Also the medical student will be evaluated based on their knowledge an interaction with other members of the clinical team. As you can tell, it is very important to not only know your science but also to have good people skills too.
4th Year Is Awesome
This is where you can begin to see the light at the end of the tunnel. At this point in your career you are practically drained from all the studying and rotations and if asked about how long is medical school you'd reply that it is too long.
But the caveat is you have a lot of freedom during this final year of medical school. I think for a lot of medical students they would answer how long is medical school as actually being really only three years of hard work.
Fourth year is used to help you figure out which specialty you would like to pursue. To make this a reality you will have the opportunity to do rotations at different institutions aside from your "home" medical school. Also you will be spending a lot of time on the road interviewing.
Fourth year is when you need to choose your branch of medicine which means setting up interviews anywhere and everywhere with residency programs that you are interested in.
And then in March you will find out the MATCH results which is were fourth year medical students learn what specialty and residency program they have matched into to begin their medical training as freshly minted doctors.
Yes, once you graduate from medical school you are officially a doctor but you cannot practice medicine on your own, you need to complete a residency and become licensed/certified.
This may all seem like a lot but it is the price to be paid to take on the priviledge of being responsible for the lives of your future patients. And when considering the amount of training you will be receiving, how long is medical school can make up a very small part of your total medical education as a doctor because medicine means becoming a lifelong learner.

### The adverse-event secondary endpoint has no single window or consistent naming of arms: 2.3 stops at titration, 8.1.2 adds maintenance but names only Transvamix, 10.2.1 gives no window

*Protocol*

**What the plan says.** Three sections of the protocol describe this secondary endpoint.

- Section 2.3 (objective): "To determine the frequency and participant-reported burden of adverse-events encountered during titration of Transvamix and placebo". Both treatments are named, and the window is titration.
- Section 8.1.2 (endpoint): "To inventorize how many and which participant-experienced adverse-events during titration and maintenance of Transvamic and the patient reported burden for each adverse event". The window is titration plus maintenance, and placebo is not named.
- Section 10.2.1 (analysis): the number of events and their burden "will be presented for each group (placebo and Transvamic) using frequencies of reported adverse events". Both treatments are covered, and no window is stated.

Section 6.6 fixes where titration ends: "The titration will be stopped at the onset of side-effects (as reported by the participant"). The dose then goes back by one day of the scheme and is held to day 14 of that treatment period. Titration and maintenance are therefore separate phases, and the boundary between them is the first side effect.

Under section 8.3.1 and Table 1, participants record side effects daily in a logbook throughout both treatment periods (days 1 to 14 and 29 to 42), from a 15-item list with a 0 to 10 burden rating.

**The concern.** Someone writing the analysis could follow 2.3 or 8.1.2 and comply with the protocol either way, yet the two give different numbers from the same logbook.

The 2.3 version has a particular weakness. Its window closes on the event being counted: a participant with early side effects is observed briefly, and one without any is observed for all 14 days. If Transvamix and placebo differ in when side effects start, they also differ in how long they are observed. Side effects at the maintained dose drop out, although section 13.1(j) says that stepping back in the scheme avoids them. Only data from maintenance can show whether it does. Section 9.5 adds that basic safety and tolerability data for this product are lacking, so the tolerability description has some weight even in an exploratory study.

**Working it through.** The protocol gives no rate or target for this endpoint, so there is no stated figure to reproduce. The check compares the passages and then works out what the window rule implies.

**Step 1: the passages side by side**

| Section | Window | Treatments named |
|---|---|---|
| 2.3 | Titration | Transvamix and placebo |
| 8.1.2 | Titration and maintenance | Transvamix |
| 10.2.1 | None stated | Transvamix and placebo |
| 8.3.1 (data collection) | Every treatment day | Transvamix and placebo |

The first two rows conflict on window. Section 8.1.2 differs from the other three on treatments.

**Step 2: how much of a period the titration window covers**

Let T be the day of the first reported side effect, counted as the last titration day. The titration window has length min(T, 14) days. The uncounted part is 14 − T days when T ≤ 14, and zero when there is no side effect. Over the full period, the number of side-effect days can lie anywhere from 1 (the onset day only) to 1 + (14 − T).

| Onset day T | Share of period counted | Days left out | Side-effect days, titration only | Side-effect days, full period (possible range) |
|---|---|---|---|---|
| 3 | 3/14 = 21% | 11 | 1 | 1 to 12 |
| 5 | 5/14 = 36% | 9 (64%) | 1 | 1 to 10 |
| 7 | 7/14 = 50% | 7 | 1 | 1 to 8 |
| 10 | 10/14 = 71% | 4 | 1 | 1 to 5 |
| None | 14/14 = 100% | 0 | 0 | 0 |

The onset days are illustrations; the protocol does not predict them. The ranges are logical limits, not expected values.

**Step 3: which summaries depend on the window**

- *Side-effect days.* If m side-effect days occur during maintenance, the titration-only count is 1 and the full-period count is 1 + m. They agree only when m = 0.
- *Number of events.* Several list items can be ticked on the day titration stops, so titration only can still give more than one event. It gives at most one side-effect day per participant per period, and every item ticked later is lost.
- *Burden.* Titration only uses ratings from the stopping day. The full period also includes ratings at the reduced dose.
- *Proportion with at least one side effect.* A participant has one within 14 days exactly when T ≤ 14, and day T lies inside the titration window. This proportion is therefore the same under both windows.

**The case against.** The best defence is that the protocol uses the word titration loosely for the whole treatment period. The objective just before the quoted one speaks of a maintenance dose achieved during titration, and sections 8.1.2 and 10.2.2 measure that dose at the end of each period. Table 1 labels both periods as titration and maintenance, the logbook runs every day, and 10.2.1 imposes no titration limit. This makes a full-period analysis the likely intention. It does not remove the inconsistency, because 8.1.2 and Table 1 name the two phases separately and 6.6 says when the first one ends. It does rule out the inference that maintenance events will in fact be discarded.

Experimental Changes to Address How Long Is Medical School
Someone is always talking about the impending physician shortage.
They say the United States will not have enough doctors to adequately treat everyone who will require the services of a doctor in the upcoming years.
To address this problem there are more medical schools being built and other healthcare providers are being granted additional privileges in the scope of their work.
However, some have gone to great lengths to change how doctors are trained in medical school.
What they want to do is shorten medical school from four years to only three. This actually makes a lot of sense if you consider the shortage of doctors is going to be in primary care. Especially when you understand your fourth year of medical school is mainly a vacation or time for you to explore a medical specialty.
There are a few medical schools that have a shortened curriculum which means when someone asks "How long is medical school?" you cannot directly say only four years.
Here are the three year medical schools where they have component that shortens the curriculum:
- Duke University
- Medical College of Wisconsin - Greenbay Campus
- New York University
- Penn State College of Medicine
- Texas Tech University Health Sciences Center SOM